Facebook is much more than a social network. Twitter is much more than an information network or serendipity engine. Each represent a dashboard for your attention, a foundation for conversations and collaboration, and a matrix for your social graph and contextual relationships. In other words, Facebook and Twitter essentially represent the entrée to the future of the social Web as each strive to host, what Facebook founder Mark Zuckerberg, and others, refer to as our personal social operating system (OS).
What Windows is to PCs and OS X is to Macs, Facebook and Twitter are to our social architecture and enterprise. Certainly there’s a David and Goliath element here depending on which company you immediately view as Microsoft or Apple. However, Mac and Windows are simply operating systems, not networks per se, and that’s where the metaphor of an OS breaks down. Either way, there is the perception that there is a competition between Facebook and Twitter for your attention and your network.
Why? At the very least, Twitter and Facebook combine the elements of productivity and interactivity, combining a social OS, a global network, and a platform for open development.
The fabric of our online activity stems from a sophisticated social framework that facilitates the exchange of information and sustains professional, conversational, and contextual connections. Facebook and Twitter, like Windows and Mac, allow us to interact cross platform, while hosting dedicated applications that support our engagement, productivity, and communication.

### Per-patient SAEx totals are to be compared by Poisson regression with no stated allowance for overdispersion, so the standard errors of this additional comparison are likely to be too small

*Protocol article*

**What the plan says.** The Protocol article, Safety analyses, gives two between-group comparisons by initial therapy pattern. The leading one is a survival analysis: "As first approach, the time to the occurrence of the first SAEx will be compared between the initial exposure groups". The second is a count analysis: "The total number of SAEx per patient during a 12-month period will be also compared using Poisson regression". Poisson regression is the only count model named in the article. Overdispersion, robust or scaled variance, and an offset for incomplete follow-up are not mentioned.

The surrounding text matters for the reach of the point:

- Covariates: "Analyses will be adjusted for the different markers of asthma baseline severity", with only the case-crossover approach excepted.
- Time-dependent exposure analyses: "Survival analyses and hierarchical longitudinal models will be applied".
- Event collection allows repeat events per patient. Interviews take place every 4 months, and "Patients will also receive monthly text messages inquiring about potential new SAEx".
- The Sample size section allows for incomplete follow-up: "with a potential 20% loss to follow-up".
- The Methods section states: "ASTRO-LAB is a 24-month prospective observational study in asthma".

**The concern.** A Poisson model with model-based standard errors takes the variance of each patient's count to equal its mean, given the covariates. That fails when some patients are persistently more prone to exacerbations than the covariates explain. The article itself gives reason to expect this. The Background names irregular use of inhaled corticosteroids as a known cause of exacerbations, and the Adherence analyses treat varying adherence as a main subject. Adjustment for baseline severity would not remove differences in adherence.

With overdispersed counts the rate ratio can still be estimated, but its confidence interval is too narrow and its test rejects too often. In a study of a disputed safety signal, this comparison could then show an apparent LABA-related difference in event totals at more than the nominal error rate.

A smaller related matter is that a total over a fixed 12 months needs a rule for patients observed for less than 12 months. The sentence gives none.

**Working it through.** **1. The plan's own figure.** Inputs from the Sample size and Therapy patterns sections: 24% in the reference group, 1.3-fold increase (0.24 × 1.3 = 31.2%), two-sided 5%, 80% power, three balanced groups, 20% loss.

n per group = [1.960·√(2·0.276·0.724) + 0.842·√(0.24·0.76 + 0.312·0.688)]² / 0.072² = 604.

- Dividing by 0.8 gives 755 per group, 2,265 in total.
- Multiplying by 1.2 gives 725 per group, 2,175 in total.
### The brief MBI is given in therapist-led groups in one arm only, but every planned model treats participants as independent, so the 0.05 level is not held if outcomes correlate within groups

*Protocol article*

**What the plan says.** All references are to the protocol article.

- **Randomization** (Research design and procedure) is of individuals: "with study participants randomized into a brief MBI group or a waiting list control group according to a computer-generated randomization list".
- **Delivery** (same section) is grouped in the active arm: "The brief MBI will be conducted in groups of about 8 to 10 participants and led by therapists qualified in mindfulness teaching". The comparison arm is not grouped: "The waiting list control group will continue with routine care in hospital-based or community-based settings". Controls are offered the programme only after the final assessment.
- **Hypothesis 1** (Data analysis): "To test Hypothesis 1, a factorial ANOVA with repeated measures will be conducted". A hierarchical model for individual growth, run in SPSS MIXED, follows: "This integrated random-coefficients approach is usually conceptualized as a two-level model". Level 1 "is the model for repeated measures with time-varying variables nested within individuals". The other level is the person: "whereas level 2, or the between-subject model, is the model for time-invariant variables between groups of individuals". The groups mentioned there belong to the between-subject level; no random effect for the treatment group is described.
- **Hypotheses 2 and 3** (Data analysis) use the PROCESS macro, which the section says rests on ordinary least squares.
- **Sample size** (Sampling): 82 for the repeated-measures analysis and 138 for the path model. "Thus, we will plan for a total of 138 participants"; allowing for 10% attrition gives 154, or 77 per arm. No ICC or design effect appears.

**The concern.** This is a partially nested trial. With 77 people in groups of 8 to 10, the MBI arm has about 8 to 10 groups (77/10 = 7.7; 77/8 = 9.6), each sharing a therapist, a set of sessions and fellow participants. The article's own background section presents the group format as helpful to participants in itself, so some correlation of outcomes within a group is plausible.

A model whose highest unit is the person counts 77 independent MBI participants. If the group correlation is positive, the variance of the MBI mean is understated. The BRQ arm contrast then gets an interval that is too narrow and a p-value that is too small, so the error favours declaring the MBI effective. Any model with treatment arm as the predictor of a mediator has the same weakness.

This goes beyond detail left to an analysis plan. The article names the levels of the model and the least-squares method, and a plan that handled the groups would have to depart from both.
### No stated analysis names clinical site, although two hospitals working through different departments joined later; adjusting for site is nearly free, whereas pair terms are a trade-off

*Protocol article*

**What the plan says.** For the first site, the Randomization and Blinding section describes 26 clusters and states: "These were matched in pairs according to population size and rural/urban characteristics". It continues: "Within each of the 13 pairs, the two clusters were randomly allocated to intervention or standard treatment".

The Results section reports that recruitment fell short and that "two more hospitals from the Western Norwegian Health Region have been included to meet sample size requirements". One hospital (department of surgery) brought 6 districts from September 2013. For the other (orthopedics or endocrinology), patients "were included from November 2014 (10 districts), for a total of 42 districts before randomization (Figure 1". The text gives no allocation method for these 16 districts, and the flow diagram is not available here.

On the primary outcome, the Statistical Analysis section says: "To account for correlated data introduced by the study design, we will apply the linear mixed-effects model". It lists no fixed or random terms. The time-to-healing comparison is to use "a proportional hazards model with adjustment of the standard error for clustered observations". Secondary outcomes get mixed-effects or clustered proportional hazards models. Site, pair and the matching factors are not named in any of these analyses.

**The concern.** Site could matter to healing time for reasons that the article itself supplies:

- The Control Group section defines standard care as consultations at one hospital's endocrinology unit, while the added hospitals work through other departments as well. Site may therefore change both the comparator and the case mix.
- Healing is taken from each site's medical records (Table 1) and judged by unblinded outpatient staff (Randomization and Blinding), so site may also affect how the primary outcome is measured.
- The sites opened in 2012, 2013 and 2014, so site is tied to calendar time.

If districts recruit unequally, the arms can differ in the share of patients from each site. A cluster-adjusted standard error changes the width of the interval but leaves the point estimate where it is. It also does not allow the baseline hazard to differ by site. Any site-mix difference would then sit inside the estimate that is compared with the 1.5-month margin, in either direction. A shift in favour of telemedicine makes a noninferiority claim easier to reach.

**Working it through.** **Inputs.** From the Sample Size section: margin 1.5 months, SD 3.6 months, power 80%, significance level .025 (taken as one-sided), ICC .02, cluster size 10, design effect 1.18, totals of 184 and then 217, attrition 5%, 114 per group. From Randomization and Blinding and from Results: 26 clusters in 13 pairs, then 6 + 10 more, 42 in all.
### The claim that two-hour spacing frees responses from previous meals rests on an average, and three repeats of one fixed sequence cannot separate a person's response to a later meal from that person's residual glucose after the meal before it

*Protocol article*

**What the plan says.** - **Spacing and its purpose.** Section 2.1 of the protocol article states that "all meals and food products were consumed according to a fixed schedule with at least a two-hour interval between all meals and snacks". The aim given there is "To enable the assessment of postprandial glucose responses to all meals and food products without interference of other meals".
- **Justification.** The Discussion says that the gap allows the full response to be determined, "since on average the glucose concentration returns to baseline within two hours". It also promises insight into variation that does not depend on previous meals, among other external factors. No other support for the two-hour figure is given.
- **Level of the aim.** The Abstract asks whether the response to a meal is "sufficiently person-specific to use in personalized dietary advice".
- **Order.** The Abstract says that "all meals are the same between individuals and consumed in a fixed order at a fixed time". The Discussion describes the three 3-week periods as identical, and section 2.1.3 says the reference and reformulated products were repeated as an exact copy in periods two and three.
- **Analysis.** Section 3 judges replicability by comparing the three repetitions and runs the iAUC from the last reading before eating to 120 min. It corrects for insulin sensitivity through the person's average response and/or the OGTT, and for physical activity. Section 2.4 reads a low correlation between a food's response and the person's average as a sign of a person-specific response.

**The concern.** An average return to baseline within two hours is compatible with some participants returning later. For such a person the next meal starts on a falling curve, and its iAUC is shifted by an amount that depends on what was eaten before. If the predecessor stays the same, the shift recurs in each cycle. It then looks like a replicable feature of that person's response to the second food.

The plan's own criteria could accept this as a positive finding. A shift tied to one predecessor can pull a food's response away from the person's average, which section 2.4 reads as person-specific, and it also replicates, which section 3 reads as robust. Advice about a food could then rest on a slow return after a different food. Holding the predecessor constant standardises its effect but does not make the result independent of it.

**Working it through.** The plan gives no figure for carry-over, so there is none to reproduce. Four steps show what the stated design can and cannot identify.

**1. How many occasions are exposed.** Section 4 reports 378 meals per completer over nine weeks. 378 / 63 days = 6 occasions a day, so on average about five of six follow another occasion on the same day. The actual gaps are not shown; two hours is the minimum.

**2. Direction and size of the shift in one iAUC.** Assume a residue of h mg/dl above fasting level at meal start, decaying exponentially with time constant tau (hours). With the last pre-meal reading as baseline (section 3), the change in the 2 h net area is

As much attention as we pay to this mythical clash between Facebook and Twitter, the truth is that it’s not unprecedented to maintain identities in more than one ecosystem. For example, I use both Mac and Windows-based systems, I use both Facebook and Twitter. Yet according to new data from Hitwise, it appears that the epic battle between the two perceived leaders in Social Media is one-sided—or perhaps better stated, dominated.
As of October 2009, Facebook accounts for 6 percent of all U.S. Internet visits while Twitter represents only 0.14 percent. In fact, visits to Twitter.com peaked at .20 percent between June and July 2009 and has slowly lost attention in the interim, a point TechCrunch has noted as well. At the Web 2.0 Summit in San Francisco recently, co-founder Evan Williams acknowledged the slowdown in traffic to Twitter.com in the U.S., for now, but he also stated that they are in the process of finalizing new features that will reverse the downward trend. Williams also reminded us Twitter continues to recognize growth in both mobile and abroad.
And, for those who take solace in the hope that traffic is migrating from Twitter.com to mobile clients, there is some truth to the theory. However, new visitors count for everything and Twitter needs to do a better job capturing new users and holding their interests after they register. The company needs to look further than its resident celebrities to attract and sustain traffic.
For the time being, regardless of numbers, Facebook and Twitter serve a purpose, and thus, remain the Mac and PC in the lives of many. And, until the day that I am forced or compelled to pledge allegiance to one or the other, I will continue to cultivate relationships across multiple landscapes and suggest that you do the same.
But which one’s the Mac and which one’s the PC?